Logo of Phnom Penh Post newspaper Phnom Penh Post - SRP expels Mao Monyvann

SRP expels Mao Monyvann

SRP expels Mao Monyvann

Former Sam Rainsy Party lawmaker Mao Monyvann speaks to reporters outside the National Assembly in Phnom Penh yesterday. He has now been expelled from the party.

The opposition Sam Rainsy Party has expelled former lawmaker Mao Monyvann, one day after he held a press conference criticising the SRP and accusing two senior parliamentarians of monopolising control over the party.

Mao Monyvann, who resigned from his position as a lawmaker representing Kampong Cham province earlier this month, told reporters outside the National Assembly on Tuesday that he was frustrated that the families of SRP parliamentarians Yim Sovann and Eng Chhay Eang appeared to wield excessive control over the party. While he said he preferred the leadership of the Human Rights Party to that of the SRP, he denied having plans to defect.

Yesterday, however, the SRP distributed a press release stating that its leaders had decided to ask Mao Monyvann to resign from the party following a meeting held via videoconference with party leader Sam Rainsy, who currently lives abroad to avoid a pair of criminal convictions handed down last year.

“Mao Monyvann’s action is not a request or suggestion to reform the leadership of the party, but on the contrary, his action is against the interests of the party,” the SRP said.

Mao Monyvann said in his press conference on Tuesday that even Sam Rainsy “cannot liberate himself from the grasp” of the families of Yim Sovann and Eng Chhay Eang, accusing the pair of making decisions without consulting the rest of the party. The former Kampong Cham MP, who had also served on the SRP permanent committee, said his expulsion had come because the SRP was unable to accept criticism.

“The party has forced me to resign just because I asked the party to reform internally,” he said.

“I understand that this party does not have real democracy.”

The Human Rights Party said in a statement yesterday that 14 other members of the SRP had decided to defect along with Mao Monyvann, including Loch Pavy, a member of the SRP central committee, and Heng Chanthoun, the SRP president for Pursat province.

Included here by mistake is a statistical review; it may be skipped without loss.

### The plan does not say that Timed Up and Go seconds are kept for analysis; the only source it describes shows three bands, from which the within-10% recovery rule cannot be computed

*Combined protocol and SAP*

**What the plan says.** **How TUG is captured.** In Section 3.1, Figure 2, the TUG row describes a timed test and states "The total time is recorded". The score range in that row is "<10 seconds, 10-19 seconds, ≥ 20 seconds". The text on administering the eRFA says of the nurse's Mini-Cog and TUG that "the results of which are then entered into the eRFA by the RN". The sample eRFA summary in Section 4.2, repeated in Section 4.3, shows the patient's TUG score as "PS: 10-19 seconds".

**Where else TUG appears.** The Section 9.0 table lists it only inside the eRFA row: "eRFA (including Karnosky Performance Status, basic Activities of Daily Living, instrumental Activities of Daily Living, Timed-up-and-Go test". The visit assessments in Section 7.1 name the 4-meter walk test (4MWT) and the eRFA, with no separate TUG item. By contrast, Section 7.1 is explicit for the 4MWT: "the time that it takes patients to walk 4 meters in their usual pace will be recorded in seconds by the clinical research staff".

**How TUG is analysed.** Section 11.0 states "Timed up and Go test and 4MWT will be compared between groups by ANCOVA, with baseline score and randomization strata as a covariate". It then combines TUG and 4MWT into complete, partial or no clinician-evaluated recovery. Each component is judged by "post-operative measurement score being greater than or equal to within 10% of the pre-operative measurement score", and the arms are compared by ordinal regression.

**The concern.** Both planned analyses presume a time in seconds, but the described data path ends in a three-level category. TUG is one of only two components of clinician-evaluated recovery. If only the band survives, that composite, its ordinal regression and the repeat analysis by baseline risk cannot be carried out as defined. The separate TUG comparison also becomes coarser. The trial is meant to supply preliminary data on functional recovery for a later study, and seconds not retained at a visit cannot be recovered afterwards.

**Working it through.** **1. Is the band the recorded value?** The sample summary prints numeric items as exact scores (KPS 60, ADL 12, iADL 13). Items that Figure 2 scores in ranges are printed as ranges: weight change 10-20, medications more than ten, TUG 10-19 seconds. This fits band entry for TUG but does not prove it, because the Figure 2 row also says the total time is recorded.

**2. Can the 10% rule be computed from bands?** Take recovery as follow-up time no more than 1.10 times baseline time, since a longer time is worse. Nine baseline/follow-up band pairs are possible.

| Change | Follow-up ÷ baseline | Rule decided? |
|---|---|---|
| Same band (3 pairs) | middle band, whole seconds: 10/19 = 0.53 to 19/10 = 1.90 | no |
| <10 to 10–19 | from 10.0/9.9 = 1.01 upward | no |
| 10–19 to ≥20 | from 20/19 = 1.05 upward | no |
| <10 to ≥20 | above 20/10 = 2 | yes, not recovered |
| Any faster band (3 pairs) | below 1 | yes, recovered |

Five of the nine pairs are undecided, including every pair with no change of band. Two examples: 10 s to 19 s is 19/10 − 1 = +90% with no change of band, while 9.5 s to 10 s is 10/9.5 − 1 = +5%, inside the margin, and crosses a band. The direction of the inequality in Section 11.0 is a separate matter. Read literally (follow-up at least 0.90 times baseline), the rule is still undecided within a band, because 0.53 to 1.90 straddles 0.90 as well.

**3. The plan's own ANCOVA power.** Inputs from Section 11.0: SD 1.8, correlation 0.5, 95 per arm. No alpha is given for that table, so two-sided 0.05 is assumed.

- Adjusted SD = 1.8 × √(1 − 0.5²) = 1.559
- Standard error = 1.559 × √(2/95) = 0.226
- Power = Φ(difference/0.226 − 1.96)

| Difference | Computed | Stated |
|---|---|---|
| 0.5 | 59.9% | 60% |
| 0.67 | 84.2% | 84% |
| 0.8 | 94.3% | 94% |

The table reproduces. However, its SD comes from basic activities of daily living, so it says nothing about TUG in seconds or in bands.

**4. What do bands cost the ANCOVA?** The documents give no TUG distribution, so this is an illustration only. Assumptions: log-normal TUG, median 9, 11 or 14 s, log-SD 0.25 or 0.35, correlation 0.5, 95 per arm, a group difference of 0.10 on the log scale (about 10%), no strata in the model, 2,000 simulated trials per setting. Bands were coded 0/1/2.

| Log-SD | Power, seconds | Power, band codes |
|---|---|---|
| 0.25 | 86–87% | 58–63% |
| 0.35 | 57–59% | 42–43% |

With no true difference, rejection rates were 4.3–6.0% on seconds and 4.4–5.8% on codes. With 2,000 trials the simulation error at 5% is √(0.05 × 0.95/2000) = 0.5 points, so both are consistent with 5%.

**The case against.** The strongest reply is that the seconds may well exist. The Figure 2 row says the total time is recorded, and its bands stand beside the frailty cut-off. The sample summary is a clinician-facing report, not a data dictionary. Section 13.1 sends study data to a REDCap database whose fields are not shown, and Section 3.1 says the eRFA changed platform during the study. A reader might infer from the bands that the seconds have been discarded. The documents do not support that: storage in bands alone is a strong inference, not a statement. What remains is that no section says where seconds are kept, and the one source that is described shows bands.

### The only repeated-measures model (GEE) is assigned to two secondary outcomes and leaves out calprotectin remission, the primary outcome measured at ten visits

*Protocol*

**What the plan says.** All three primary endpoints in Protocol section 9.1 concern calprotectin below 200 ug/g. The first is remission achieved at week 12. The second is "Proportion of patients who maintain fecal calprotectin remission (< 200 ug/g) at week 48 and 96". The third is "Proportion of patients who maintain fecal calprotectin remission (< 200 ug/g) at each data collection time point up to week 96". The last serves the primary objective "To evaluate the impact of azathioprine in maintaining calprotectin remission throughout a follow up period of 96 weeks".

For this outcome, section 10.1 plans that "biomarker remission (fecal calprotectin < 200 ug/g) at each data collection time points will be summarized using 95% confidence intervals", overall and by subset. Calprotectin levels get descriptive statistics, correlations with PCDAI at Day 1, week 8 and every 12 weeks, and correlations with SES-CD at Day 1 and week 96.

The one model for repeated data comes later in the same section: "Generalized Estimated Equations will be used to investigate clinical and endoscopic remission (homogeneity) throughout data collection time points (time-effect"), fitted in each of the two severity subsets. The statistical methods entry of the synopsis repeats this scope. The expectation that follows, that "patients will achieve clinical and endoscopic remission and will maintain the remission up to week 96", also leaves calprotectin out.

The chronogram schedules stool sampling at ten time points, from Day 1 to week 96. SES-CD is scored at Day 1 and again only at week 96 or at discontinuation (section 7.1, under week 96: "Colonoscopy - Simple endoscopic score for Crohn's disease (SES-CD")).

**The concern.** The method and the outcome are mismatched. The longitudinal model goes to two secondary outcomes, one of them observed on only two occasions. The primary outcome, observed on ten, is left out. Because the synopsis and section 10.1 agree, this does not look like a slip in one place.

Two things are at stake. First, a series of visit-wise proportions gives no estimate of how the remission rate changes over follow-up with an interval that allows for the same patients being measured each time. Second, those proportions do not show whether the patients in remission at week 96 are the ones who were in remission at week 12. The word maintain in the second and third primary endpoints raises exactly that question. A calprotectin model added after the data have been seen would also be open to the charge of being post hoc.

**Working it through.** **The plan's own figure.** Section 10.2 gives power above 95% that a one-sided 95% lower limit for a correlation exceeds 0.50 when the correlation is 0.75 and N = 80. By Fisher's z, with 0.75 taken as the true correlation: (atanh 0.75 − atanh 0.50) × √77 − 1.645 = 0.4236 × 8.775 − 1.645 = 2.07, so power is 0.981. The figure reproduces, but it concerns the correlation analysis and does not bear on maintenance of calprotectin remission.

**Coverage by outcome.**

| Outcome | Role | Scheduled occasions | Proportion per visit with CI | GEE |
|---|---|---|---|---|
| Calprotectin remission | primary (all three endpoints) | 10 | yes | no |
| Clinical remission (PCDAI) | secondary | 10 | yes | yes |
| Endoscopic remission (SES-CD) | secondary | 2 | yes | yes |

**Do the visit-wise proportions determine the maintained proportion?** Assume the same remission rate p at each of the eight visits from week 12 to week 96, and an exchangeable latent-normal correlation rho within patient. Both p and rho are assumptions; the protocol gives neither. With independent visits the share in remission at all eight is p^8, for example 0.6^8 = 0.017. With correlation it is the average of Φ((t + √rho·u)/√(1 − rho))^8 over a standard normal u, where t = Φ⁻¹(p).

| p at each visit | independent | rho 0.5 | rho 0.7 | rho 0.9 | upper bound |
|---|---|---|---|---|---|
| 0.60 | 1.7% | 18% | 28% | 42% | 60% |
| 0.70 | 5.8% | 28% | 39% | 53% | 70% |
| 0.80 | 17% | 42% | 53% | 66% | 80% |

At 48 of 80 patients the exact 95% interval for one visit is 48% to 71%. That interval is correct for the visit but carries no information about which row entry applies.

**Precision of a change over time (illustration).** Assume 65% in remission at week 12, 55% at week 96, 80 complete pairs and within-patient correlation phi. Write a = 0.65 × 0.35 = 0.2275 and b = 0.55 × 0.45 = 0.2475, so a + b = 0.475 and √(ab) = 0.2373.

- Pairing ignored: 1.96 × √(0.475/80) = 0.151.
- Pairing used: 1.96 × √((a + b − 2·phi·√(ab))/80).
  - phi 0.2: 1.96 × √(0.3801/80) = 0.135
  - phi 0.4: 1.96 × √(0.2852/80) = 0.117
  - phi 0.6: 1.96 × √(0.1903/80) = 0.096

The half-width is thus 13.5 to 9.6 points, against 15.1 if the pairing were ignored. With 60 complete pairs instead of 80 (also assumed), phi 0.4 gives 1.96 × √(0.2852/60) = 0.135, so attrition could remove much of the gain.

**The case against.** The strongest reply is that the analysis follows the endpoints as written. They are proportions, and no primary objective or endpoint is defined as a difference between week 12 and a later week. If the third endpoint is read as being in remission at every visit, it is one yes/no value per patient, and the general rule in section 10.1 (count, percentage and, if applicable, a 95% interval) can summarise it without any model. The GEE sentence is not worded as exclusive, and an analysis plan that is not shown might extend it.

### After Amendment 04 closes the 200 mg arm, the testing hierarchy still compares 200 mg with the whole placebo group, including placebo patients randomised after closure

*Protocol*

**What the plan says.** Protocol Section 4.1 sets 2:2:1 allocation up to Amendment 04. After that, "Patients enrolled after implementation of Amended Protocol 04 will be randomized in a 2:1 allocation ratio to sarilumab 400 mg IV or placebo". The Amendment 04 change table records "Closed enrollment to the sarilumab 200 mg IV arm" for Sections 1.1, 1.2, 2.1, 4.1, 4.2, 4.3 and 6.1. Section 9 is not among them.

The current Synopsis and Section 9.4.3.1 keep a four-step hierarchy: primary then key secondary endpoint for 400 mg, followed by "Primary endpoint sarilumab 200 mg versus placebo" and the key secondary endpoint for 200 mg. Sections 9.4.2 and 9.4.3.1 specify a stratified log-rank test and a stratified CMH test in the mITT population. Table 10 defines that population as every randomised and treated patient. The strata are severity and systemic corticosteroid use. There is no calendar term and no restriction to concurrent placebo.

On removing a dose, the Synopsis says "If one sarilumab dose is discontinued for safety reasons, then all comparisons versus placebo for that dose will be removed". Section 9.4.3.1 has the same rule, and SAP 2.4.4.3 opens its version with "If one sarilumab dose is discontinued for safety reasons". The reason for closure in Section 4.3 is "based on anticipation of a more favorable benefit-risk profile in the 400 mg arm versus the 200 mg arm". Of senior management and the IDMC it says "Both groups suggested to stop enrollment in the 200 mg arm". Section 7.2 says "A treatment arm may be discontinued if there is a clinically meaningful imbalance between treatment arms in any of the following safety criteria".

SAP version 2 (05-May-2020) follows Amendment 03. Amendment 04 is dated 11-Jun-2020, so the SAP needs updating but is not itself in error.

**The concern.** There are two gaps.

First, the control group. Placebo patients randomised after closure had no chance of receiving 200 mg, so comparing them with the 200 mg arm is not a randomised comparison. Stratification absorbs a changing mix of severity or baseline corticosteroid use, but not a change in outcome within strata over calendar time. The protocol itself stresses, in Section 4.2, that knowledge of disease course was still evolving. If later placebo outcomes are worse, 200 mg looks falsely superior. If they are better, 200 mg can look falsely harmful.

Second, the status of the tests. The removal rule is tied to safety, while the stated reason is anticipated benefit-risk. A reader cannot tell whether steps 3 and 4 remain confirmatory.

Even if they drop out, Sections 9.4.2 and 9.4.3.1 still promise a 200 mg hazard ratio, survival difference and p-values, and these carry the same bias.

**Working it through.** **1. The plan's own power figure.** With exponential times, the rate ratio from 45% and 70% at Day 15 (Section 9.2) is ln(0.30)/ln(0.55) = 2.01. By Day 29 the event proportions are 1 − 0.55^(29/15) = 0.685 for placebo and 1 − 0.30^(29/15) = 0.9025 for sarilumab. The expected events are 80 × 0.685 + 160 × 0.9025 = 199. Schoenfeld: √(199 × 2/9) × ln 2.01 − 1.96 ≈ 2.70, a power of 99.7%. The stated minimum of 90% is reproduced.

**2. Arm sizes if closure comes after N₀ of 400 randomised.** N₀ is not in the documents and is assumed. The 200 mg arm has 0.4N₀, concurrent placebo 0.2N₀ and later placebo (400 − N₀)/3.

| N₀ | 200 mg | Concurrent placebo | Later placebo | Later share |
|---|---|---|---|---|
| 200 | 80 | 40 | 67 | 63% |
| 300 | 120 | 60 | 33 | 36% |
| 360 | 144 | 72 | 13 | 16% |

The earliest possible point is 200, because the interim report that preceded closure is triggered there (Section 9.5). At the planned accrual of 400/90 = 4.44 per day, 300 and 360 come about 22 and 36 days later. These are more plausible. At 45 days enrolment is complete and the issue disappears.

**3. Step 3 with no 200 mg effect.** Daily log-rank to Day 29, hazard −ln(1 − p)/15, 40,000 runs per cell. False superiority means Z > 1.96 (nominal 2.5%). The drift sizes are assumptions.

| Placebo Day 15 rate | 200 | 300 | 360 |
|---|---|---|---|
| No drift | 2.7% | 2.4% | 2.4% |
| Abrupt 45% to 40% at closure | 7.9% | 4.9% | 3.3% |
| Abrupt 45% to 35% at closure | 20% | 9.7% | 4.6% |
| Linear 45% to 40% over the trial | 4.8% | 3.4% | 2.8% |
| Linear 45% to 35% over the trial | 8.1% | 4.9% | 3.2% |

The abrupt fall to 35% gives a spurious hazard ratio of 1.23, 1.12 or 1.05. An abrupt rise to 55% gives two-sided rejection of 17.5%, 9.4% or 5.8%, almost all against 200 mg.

Yim Sovann said the SRP was better off without Mao Monyvann, and suggested that the former lawmaker may ultimately be planning to defect to the ruling Cambodian People’s Party, an allegation Mao Monyvann has denied.

The HRP and SRP have been in talks for the last few months to discuss a possible merger prior to the national elections in 2012 and 2013, though talks are currently stalled due to a disagreement over the proposed leadership structure of the unified party.

HRP president Kem Sokha called Mao Monyvann’s defection “a good decision”, and said he thought more such moves from the SRP could be coming.

“If the parties cannot merge, a large number of SRP members who want a democratic movement for change will come to join,” Kem Sokha said.


  • Ethnic group ‘disappointed’ to be denied French visas to attend court

    Eleven people at the centre of a case involving seven indigenous Bunong villages in Mondulkiri province pursuing legal action in France have expressed disappointment after the French embassy in Phnom Penh denied their visa applications to attend court. A press release said the 11 included a

  • Cambodia nabs 12th place in best retirement destinations

    Cambodia is an expatriate hotspot for those dreaming of living a more luxurious lifestyle at an affordable cost, according to International Living’s Annual Global Retirement Index 2019. For the fourth year in a row, Cambodia took the top spot in the Cost of Living category.

  • EU starts EBA withdrawal

    The EU on Monday announced that it has begun the 18-month process of withdrawing the Kingdom’s access to its preferential Everything But Arms (EBA) agreement over “a deterioration of democracy [and] respect for human rights”. However, the Garment Manufacturers Association of Cambodia (GMAC) said

  • PM: War result of foreign meddling

    Prime Minister Hun Sen said on Sunday that Cambodia’s recent history of conflict was caused by foreign interference. “The wars that happened were caused by provocation, incitement, support, smearing and interference from foreign powers, and the group of ignorant people who pushed Cambodia to